Lotus Connections is an entirely new direction for IBM: an online social network for businesspeople. Users can create an online workspace with a profile and personal blog, RSS feeds, and a feature called Activities for creating, sharing, and editing lists of documents and files critical to a specific project. It includes user authentication and support for encryption, and even lets outsiders weigh in without giving them unrestricted access to the corporate network. IBM is breaking some new ground with all the features in Connections, and social networking has potential for business uses. But only if enough people can be convinced to use it to create a vibrant network.

The Film Foundation, a Martin Scorsese-founded group dedicated to film preservation, used Connections over the past three months to create a curriculum on classic cinema. Dozens of consultants, teachers, and film experts not on the foundation's staff use the site, adding comments through Activities lists. The resulting discussion thread beats endless E-mail strings, says foundation managing director Jennifer Ahn. "You really feel like you're more of an active participant, and you're expected to respond," she says.

Another new Lotus collaboration application, similar to Microsoft's SharePoint, is Quickr, a repository and portal where teams share documents and information. It supports wikis, team and individual blogging, document tagging, and social bookmarks, and has its roots in QuickPlace, IBM's current team workspace application. Facility services company Unicco, a QuickPlace customer, is interested in Quickr's integration with Sametime IM, the ability to see networked Quickr files as if they resided on the computer's hard drive, and the possibility of using wikis and blogs to improve worker productivity, says Bill Jenkins, the company's director of IT.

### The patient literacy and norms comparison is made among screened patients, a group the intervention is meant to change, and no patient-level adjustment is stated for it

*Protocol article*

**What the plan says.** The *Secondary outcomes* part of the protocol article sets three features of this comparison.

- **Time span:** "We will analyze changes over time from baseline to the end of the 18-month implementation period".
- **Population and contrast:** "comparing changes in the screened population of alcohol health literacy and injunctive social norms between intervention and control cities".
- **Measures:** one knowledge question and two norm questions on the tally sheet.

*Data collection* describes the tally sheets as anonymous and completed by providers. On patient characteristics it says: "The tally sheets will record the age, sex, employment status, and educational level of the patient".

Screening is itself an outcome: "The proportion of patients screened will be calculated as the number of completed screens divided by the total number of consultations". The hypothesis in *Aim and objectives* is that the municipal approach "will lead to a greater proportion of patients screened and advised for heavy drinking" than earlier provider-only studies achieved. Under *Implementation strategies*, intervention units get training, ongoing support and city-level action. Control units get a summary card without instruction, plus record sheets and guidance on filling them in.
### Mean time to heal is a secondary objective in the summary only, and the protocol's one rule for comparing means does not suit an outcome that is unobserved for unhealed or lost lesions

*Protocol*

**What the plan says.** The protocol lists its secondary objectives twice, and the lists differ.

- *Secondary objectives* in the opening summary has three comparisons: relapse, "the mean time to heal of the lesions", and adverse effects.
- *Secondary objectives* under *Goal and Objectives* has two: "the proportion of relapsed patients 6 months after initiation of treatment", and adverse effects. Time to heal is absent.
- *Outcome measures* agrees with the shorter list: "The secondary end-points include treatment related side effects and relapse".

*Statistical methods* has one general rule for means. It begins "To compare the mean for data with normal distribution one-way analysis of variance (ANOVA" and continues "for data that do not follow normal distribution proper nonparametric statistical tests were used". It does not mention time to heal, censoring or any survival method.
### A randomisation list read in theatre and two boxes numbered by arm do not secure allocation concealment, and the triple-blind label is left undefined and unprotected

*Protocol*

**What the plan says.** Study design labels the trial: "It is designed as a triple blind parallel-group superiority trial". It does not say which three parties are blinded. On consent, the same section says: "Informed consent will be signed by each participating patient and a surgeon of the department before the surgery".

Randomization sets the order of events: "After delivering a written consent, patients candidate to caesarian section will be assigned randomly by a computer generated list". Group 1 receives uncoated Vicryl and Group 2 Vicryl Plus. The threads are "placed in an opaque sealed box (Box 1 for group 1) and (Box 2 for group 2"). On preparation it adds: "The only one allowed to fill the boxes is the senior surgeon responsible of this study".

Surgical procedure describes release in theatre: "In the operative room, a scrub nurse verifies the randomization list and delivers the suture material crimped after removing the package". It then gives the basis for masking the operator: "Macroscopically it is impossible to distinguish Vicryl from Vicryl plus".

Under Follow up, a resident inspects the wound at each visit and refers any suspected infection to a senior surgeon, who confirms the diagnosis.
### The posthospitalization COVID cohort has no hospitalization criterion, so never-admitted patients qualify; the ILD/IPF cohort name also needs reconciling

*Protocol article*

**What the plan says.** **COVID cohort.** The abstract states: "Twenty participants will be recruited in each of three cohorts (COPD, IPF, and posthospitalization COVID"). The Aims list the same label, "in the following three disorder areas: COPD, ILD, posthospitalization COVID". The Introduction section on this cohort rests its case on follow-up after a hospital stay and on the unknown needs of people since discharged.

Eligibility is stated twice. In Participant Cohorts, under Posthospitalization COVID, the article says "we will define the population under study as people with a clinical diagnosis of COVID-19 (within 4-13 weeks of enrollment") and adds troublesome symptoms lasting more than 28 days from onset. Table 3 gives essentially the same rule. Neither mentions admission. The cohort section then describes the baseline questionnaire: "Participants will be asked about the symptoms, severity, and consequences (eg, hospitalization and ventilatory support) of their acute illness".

But Quickr introduces yet another team collaboration and document management platform into IBM's portfolio; there's also QuickPlace. And Quickr serves as an application development platform, as does Domino. It could be more than an IT team wants to support. "There's an enormous amount of redundancy right now," Forrester's Driver says.

All the Web 2.0 finery aside, what might interest most companies is IBM's work on its E-mail workhorse: the Notes client and Domino server software. When version 8 ships this summer, preceded by a public beta next month, an overhaul of the interface and tools will turn Notes into a front end for Web applications like those from Salesforce.

The interface is critical as Lotus tries to sell new features. Sametime sits unused at many companies while employees turn to easy consumer tools such as AOL Instant Messenger. Sametime 7.5 includes features like click-to-chat and presence from within Microsoft Office applications and connectivity with public IM networks, and the next version promises tabbed chats so new dialog boxes don't show up in a new window.